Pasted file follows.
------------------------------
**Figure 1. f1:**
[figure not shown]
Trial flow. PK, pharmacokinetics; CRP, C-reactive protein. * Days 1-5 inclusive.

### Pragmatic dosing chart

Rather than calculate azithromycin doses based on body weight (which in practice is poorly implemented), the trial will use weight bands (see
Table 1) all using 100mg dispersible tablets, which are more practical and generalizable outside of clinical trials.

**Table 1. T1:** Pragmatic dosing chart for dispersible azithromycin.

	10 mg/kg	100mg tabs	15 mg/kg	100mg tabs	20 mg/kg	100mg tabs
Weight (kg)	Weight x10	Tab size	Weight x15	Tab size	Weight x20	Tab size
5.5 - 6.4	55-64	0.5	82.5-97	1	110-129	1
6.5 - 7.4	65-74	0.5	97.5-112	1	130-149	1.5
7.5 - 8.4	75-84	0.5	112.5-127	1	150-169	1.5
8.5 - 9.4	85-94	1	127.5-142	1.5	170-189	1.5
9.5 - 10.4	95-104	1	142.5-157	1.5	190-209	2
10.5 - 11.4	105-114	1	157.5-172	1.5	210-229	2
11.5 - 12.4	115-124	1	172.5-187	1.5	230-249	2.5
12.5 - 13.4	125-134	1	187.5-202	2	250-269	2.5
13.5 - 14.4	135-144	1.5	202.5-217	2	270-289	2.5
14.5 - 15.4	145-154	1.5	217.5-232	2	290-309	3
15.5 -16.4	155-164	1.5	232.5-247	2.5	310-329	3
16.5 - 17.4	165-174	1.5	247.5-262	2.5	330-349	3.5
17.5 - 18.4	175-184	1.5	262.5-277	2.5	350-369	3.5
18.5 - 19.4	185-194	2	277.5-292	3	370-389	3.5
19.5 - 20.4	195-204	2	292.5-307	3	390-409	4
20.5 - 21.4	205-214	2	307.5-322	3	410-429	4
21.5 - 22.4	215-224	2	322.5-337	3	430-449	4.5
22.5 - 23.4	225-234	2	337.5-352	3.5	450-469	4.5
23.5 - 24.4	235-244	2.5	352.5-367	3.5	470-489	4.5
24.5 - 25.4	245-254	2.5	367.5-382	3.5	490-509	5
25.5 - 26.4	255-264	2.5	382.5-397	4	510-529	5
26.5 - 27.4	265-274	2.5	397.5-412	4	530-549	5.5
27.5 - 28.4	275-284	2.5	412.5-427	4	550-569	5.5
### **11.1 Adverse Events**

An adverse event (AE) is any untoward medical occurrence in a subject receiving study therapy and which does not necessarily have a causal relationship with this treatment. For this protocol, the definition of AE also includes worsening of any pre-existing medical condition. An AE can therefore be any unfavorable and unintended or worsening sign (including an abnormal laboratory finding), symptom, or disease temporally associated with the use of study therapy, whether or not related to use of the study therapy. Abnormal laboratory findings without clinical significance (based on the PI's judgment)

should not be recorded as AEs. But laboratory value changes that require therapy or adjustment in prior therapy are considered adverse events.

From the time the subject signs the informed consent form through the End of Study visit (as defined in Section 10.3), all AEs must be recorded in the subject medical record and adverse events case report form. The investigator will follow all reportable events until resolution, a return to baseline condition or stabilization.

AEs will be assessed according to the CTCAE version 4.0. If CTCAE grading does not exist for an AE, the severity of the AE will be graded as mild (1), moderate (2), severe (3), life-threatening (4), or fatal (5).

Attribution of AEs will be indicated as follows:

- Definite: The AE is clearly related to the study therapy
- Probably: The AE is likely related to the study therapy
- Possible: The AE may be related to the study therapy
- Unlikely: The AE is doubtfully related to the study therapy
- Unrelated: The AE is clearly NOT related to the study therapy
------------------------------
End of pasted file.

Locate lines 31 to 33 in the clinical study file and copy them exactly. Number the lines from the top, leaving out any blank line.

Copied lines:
26.5 - 27.4	265-274	2.5	397.5-412	4	530-549	5.5
27.5 - 28.4	275-284	2.5	412.5-427	4	550-569	5.5
### **11.1 Adverse Events**